Throughout Mississippi, there will be 287 events and activities planned by schools, home school organizations, non-profits, parent groups, and educators to highlight the week.
National School Choice Week (NSCW) is a time each year when parents across the country are encouraged to research K-12 education options available for their children. Those options could include traditional public, charter, magnet, online, private, or home schooling.
Events celebrating the week will be held nationwide. In Mississippi, some 287 educational events and activities are planned by schools, homeschool organizations, parent groups, and educators.
On Wednesday, Empower Mississippi, in partnership with National School Choice, held a rally on the steps of the State Capitol for the first time since 2020.
Students from Jackson Academy, First Presbyterian Day School, Ambition Prep Charter School, Midtown Charter School and Harper Learning Academy participated in the program. Eighth grader Kenny Street from Midtown Public Charter School spoke to those in attendance about his school and school leaders Stephanie Harper, founder of Harper Learning Academy, and DeArchie Scott, founder of Ambition Prep, shared their thoughts on the value of school choice in Mississippi.
Grant Callen, Founder and CEO of Empower Mississippi, said today’s event is about making sure every student has the freedom and the financial resources to be in a school that prepares them for life.
“The sad reality is the vast majority of Mississippi families do not have this option,” Callen said.
He explained that many years ago, political leaders decided to organize Mississippi’s school system around neighborhoods, assigning children to a school strictly based on where they live.
“You know, perhaps this would be understandable if all children were basically the same, all schools were mostly the same, and our communities were the same,” Callen said. “If it was simply a matter of delivering identical education to identical students in identical communities across the state, that might’ve made sense but thank God that is not the reality.”
Callen said the diversity and beauty of the differences of every Mississippian is what makes this state wonderful.
“We’re not all the same,” Callen continued. “So, it would make sense that we would have an education system that allows us to match students with a school that works for them.”
The Empower CEO said school choice is sweeping the nation and he knows it is coming to Mississippi too.
“Look around you kids,” Callen told the crowd. “You are the future of this state. Should we not make sure every Mississippi kid has the same opportunity to be prepared for life? So, to the policy makers that are here and inside this building I will say this: Thank you so much for what you have done, but we must do more. To every student, and parent, and teacher who showed up today: Thank you so much. Your voice has power because you speak from the heart. When you stand up for children and grandchildren, these lawmakers take notice and change is coming.”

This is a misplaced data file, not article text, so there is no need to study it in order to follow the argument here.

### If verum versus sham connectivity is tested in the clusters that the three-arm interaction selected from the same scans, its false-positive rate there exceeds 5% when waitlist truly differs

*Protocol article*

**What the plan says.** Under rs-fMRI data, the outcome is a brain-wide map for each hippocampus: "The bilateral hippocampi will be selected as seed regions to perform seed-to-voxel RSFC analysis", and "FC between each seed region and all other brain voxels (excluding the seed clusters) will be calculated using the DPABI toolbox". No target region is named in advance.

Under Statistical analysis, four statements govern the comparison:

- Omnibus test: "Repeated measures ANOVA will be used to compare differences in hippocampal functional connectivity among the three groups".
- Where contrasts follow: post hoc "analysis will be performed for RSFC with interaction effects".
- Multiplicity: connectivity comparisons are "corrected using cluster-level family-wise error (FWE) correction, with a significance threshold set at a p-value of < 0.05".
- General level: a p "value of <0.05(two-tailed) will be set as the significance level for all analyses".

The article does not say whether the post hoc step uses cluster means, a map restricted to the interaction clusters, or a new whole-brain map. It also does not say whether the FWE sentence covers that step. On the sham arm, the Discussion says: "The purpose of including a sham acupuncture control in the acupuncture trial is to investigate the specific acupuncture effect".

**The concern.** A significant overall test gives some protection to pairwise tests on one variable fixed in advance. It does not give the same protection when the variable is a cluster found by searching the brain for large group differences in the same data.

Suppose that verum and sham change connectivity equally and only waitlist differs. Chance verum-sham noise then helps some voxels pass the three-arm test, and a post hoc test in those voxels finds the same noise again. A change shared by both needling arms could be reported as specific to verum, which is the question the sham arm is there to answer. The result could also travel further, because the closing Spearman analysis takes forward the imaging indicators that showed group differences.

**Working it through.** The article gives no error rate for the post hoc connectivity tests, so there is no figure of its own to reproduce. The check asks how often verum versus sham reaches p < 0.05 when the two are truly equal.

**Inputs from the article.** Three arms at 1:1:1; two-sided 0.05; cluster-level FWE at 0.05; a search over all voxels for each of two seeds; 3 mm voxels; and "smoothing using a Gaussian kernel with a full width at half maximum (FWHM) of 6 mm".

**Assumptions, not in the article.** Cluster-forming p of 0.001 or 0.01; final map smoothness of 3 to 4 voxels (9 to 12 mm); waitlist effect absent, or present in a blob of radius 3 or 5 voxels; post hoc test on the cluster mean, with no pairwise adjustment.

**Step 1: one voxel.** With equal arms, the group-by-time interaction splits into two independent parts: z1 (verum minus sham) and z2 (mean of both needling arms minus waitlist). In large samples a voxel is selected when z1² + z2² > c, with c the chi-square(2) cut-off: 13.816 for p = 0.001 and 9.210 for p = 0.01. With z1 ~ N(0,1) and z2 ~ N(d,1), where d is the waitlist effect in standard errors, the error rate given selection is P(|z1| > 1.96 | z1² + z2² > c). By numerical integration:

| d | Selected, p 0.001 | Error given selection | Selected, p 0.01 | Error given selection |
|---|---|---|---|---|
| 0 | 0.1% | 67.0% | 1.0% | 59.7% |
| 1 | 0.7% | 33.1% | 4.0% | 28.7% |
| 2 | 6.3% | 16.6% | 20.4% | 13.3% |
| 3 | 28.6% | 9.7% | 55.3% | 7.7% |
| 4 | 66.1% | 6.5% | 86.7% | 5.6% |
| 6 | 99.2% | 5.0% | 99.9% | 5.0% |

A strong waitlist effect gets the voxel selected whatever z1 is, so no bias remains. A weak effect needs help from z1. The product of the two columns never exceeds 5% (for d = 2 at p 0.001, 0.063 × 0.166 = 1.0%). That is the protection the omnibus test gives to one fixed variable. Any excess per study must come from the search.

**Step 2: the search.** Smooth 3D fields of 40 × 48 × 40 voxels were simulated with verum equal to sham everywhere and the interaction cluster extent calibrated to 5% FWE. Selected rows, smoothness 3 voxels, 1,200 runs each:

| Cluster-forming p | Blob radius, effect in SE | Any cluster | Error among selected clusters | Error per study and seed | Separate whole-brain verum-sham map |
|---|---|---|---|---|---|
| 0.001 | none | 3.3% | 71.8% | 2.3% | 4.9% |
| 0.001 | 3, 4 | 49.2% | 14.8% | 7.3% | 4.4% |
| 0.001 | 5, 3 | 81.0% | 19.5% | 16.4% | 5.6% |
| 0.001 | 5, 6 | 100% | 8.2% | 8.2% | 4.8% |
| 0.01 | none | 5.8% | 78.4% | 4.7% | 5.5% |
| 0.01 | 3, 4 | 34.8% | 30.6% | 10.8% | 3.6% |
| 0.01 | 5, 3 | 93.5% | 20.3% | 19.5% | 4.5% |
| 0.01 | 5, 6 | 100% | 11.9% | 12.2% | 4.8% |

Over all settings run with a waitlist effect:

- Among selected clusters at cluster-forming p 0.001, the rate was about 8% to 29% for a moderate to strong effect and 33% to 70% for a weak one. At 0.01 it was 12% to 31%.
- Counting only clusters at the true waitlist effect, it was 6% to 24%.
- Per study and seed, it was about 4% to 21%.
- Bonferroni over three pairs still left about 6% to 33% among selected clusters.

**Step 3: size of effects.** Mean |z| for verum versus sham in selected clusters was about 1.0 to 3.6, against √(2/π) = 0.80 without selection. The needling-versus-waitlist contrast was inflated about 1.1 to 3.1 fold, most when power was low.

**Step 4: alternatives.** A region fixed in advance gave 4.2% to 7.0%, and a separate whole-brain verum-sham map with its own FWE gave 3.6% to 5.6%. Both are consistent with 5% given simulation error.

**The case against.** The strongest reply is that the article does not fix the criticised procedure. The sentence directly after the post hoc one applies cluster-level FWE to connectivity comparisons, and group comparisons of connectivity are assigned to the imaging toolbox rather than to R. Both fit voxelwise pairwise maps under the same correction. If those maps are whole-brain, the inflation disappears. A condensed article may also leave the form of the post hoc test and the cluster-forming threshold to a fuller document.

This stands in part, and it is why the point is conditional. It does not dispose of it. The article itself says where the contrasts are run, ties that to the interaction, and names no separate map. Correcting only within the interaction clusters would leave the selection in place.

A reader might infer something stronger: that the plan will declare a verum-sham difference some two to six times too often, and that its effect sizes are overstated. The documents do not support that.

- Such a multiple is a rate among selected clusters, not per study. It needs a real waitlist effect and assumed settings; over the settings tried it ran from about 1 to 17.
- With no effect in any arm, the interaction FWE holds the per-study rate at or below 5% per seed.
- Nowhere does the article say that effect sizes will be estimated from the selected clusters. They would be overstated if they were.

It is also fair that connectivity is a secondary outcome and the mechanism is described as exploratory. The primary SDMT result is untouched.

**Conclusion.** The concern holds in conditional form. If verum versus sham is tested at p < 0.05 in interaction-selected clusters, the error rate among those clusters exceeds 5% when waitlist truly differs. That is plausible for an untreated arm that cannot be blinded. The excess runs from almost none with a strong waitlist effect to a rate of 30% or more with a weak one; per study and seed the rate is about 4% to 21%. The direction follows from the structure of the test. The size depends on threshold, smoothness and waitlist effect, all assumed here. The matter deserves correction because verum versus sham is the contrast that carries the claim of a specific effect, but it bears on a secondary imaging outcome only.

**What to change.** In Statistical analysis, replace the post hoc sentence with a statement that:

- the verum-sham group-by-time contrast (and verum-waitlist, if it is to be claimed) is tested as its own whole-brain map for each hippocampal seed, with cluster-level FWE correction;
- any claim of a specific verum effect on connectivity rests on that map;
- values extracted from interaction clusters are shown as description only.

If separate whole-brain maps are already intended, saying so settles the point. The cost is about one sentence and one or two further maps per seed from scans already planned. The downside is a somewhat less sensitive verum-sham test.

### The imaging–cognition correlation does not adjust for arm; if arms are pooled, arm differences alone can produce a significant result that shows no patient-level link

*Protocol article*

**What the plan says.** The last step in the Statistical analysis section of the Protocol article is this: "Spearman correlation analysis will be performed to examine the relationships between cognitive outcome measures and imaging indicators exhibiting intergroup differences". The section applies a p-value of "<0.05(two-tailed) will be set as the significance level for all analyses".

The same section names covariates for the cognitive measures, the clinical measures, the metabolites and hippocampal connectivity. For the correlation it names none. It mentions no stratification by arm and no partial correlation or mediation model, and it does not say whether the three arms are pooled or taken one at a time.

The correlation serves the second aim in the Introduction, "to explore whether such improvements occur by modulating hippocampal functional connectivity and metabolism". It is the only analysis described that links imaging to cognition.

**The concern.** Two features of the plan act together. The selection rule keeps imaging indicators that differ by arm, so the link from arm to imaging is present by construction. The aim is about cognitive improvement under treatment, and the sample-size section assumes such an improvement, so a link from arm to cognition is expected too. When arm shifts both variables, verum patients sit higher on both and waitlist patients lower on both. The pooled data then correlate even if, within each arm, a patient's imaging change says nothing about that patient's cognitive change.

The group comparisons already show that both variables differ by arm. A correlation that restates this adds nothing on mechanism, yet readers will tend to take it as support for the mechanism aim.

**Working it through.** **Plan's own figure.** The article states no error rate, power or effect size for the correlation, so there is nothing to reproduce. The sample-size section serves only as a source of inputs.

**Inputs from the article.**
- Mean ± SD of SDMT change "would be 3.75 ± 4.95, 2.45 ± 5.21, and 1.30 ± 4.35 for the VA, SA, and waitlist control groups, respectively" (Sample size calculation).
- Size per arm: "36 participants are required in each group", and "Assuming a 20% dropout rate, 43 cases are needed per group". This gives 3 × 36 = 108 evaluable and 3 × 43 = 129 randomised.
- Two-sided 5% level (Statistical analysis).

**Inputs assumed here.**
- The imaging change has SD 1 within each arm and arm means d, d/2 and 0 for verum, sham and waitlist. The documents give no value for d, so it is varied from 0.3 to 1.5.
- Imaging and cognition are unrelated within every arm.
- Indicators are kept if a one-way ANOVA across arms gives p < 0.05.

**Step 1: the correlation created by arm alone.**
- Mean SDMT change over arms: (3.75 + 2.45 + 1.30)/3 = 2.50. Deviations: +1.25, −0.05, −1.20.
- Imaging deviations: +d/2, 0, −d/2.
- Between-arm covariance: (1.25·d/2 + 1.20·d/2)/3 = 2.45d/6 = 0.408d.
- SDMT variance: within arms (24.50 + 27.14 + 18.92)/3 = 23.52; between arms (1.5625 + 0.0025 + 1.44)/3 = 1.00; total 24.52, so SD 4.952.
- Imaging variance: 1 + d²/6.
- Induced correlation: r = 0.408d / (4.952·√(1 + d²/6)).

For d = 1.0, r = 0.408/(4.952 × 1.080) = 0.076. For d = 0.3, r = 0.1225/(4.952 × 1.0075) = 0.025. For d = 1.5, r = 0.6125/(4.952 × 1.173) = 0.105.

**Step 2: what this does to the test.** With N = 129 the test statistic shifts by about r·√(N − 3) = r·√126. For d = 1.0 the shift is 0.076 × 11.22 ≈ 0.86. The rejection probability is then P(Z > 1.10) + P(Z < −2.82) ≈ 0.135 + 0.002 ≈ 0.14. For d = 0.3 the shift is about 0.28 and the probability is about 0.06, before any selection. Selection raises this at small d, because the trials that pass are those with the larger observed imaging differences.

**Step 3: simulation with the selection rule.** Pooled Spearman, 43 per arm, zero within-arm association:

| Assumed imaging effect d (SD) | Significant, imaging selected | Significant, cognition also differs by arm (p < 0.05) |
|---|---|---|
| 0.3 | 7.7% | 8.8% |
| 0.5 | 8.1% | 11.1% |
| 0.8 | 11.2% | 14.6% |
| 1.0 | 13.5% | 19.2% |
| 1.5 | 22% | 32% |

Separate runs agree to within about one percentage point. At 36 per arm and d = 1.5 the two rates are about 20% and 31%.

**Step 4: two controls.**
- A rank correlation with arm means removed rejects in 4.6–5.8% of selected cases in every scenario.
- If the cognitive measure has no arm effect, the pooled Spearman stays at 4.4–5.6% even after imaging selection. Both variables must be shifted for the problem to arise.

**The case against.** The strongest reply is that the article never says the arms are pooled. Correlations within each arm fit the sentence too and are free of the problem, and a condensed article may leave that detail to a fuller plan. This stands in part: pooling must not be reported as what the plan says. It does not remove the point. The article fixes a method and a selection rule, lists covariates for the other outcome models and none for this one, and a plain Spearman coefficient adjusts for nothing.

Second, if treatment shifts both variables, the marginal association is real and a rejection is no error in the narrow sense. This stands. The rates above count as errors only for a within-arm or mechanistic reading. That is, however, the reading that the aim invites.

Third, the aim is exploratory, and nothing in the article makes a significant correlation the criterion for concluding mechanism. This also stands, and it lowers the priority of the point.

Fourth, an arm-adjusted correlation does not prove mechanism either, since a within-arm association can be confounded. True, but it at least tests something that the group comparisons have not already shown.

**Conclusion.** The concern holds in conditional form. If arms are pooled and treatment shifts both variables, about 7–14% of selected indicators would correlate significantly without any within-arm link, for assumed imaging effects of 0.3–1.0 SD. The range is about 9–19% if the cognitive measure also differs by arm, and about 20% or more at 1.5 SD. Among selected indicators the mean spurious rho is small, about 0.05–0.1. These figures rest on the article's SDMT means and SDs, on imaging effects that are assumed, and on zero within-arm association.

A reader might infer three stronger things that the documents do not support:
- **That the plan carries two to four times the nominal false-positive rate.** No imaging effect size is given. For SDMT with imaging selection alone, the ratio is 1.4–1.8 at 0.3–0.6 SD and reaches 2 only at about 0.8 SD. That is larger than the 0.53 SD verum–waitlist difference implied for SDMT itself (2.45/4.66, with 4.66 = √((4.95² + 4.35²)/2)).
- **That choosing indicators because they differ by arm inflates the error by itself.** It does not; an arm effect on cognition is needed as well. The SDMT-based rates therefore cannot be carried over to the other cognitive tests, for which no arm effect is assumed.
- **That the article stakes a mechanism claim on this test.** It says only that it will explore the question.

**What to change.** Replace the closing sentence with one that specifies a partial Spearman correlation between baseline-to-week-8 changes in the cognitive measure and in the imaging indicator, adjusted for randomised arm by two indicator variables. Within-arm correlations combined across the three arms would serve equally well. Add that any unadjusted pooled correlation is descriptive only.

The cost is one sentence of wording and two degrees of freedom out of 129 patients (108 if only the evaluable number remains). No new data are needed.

Andrew Campanella, CEO of the National School Choice Awareness Foundation, said the reason NSCW is held every January is because this is the time of year where parents need to start looking at different schools if they want to make a change in advance of the next school year.
Campanella said the Foundation works with over 23,000 schools of all types across the U.S. He shared that throughout Mississippi, 99,294 students are enrolled in schools that participate in NSCW in Mississippi. Of all the schools in the state, 17.5% of all regular K-12 schools, including public and private schools, are participating in events this week.
“The biggest thing that I wish more would know is that this is really about letting families know about the options that are available to their kids and we encourage parents to consider the right learning environments for their children regardless of what type of option they end up choosing,” Campanella said.
He explained that one of the biggest misconceptions about school choice is that it is somehow anti-public school or it is somehow pitting one school against another.
“In our view, it’s pro-everything and anti-nothing because every community can and should have a variety of different education options to meet the unique needs, challenges, and interests of students,” Campanella said. “Just like there are different parks that people will go to for walking, or hiking, or running, or biking, there needs to be a variety of different schools that families can choose from for their kids because all kids are different and they all learn differently.”
Mississippi Governor Tate Reeves marked the week with a proclamation.
“Every student deserves a quality education regardless of their zip code,” Reeves wrote on Facebook. “Let’s continue fighting to empower students and families to achieve the best education experience possible!”
— Article credit to Anne Summerhays of the Magnolia Tribune —